The Luminol Reels
When human blood reacts with luminol, it lights up a ghostly blue. This reaction, most commonly used to detect whether violence has taken place at suspected crime scenes, combines the human and the chemical, it invokes violence and disposability but also transformation. THE LUMINOL REELS takes its imagery from pornography, Catholicism, and crime scene investigation to interrogate the violence done to women. It considers the ongoing brutality of the femicides in Ciudad Juarez and the institutional misogyny of the Catholic Church. Violence is intrinsically linked to location, and the shrines, quinceañera parties, holy communions, and seances of this book are all stained luminescent blue.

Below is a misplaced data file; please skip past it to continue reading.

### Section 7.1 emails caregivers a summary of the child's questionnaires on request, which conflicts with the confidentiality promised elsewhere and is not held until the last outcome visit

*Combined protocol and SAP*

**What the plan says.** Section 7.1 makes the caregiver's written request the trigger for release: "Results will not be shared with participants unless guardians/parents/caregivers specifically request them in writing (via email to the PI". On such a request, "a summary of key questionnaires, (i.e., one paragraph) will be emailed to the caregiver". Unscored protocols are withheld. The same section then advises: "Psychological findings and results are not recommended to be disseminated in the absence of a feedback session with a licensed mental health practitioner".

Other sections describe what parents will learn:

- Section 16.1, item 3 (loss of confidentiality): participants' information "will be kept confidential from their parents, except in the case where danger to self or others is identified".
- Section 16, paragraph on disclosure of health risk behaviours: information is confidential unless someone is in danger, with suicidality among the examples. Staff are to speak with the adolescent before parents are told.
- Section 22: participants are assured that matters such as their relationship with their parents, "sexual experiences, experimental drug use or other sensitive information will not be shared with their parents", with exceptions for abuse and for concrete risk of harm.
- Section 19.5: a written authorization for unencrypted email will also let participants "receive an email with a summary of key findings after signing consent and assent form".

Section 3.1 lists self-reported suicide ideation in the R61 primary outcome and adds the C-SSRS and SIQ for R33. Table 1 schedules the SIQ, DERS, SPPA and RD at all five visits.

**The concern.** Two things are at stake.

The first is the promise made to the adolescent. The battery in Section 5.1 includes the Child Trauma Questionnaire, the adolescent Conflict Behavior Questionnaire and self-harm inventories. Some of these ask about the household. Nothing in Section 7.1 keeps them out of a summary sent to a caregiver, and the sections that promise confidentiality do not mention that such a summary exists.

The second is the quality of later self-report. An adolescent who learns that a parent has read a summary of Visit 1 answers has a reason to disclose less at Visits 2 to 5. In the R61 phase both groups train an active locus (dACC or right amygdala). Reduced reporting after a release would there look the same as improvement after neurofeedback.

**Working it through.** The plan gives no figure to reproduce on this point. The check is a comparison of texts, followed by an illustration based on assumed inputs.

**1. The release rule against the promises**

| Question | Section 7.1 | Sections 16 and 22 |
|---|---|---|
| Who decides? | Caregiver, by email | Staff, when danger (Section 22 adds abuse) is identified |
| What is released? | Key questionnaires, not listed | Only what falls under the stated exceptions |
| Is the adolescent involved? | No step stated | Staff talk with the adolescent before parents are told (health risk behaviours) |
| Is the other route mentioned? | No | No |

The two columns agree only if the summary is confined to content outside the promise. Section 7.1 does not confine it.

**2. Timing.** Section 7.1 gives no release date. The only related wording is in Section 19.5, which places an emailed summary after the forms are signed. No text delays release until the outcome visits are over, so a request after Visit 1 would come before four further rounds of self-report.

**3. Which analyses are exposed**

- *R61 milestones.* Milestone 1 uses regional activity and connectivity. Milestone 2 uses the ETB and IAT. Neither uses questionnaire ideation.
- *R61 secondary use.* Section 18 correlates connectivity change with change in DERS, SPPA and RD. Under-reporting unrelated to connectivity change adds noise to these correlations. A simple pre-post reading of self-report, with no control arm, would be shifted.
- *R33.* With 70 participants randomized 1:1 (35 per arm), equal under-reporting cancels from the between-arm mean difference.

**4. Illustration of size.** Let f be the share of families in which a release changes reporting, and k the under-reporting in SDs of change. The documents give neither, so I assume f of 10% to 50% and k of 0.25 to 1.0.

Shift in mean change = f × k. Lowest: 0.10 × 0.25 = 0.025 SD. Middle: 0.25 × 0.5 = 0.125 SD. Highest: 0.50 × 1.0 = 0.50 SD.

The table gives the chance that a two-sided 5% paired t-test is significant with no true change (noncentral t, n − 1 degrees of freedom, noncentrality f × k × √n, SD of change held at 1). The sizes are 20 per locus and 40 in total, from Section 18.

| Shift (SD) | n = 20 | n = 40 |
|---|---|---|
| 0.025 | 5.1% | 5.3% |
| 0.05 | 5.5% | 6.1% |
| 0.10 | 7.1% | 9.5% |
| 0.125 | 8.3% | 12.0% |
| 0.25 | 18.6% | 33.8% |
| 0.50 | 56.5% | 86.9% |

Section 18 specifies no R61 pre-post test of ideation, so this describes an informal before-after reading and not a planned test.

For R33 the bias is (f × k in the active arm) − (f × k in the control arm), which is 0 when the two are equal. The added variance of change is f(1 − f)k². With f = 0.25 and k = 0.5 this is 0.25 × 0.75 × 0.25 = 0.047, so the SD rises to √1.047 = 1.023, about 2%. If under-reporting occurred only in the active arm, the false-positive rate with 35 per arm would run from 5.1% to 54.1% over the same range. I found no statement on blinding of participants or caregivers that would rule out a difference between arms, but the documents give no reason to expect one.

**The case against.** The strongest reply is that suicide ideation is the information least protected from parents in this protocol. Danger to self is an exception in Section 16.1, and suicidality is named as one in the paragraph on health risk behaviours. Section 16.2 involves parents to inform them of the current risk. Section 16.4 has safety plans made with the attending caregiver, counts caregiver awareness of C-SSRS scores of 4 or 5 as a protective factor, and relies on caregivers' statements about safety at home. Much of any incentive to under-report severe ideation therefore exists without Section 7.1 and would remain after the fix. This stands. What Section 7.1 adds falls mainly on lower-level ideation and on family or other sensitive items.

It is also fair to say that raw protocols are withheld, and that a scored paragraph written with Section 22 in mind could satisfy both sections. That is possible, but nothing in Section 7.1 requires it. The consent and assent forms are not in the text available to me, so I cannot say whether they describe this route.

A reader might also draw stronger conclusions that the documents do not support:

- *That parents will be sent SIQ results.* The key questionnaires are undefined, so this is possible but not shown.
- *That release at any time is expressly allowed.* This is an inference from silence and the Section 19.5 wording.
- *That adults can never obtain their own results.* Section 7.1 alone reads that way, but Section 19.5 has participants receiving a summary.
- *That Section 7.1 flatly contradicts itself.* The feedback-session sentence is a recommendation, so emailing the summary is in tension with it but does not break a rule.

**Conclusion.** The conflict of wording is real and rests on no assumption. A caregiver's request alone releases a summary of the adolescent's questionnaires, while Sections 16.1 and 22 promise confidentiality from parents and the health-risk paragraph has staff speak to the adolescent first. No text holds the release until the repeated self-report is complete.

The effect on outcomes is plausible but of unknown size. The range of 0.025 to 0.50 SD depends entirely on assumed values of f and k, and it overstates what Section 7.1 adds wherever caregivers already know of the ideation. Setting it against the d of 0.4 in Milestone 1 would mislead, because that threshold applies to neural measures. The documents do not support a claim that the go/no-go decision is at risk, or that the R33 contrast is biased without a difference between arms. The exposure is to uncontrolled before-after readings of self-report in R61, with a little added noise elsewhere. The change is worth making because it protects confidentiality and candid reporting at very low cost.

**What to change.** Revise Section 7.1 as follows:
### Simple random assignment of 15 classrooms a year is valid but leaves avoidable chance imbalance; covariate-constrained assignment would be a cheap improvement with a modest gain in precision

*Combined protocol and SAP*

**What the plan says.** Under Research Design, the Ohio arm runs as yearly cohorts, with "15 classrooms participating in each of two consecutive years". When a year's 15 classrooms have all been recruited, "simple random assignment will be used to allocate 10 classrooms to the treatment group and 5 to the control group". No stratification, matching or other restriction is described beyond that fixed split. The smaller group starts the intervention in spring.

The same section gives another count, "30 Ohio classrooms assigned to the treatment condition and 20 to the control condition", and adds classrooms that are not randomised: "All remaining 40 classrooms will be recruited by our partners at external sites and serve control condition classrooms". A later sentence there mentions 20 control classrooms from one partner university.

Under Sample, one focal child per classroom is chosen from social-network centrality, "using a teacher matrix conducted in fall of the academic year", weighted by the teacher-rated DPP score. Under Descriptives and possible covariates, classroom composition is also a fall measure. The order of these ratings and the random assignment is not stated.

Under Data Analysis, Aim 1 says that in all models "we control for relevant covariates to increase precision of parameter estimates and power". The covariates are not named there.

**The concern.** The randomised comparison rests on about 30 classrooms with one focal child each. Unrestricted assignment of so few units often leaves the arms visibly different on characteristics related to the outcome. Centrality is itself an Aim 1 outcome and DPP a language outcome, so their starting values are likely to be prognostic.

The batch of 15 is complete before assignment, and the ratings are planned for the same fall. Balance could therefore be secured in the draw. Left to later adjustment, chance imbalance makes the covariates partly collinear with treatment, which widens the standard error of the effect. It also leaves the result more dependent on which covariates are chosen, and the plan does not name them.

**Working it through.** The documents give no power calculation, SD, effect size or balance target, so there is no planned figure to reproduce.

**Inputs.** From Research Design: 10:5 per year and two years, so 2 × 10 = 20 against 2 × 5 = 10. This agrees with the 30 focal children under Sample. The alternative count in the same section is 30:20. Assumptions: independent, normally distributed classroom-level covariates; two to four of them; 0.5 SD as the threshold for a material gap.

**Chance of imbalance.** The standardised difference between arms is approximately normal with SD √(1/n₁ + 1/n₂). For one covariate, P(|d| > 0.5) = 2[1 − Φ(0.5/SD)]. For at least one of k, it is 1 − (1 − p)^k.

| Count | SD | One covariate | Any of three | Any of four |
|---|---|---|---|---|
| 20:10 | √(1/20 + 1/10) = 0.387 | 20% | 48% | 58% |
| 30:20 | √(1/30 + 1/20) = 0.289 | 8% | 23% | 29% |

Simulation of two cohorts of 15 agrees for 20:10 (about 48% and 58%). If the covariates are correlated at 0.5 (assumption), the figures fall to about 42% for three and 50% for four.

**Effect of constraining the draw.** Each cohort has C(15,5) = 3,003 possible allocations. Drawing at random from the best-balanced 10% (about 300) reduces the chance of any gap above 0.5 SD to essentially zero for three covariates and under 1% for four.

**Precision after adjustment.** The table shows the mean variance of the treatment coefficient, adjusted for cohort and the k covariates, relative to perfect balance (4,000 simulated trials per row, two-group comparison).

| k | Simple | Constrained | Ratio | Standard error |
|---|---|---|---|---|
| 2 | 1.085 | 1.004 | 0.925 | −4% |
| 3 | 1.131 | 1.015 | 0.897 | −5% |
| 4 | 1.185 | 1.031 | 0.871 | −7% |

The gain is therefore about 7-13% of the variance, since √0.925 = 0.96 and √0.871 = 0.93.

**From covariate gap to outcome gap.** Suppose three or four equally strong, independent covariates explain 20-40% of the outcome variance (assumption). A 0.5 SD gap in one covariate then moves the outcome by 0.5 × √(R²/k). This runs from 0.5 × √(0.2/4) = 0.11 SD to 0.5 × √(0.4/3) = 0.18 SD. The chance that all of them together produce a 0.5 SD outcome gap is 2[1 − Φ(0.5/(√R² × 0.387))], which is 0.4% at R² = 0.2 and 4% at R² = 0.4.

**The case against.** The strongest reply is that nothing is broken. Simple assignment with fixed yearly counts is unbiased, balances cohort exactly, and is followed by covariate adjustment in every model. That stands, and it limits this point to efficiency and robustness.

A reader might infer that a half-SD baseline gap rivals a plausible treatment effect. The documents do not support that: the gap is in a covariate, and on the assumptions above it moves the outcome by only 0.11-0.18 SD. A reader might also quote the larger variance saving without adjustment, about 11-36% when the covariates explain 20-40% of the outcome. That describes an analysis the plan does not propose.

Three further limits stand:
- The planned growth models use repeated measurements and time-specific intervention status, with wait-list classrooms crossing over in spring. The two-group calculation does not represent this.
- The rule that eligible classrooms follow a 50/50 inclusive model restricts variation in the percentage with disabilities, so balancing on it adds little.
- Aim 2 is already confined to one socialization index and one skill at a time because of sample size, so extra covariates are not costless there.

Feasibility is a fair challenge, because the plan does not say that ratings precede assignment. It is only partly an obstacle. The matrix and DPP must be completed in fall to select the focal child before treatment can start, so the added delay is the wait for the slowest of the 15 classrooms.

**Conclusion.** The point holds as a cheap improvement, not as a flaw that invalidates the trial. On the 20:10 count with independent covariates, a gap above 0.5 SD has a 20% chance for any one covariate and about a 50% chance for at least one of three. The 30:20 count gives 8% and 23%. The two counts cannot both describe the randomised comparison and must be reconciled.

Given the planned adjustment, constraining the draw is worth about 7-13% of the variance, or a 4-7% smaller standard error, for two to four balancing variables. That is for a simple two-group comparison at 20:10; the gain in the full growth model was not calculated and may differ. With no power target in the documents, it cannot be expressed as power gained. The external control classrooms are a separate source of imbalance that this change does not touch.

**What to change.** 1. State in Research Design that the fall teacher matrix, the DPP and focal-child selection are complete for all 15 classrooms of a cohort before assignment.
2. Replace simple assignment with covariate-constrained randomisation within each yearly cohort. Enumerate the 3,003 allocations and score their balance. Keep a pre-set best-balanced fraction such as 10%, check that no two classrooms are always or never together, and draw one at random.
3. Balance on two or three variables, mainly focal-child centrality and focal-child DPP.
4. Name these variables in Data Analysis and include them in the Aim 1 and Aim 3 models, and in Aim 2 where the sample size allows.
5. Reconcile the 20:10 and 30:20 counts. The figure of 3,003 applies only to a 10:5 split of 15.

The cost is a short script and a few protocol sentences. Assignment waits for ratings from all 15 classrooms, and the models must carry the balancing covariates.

A fierce and deadly little fantasia that bites its way deep into your brain.— Brian Evenson
We were plump and pretty, our skin glowed like Chinese lanterns and he wanted our laughter for himself’: In THE LUMINOL REELS, Laura Ellen Joyce finds the blue-glowing, b-movie heart of Plath’s and Ballard’s atrocity exhibitions and the parapornography of reliquaries. Joyce may write: ‘This one is for the sickos,’ but this is a book for readers who are into David Lynch, Aase Berg, Bluebeard (any version), hagiography; ‘splatter gurlesque’ and media theory. In other words: people who want their reading to feel like drinking luminol margaritas.—Johannes Göransson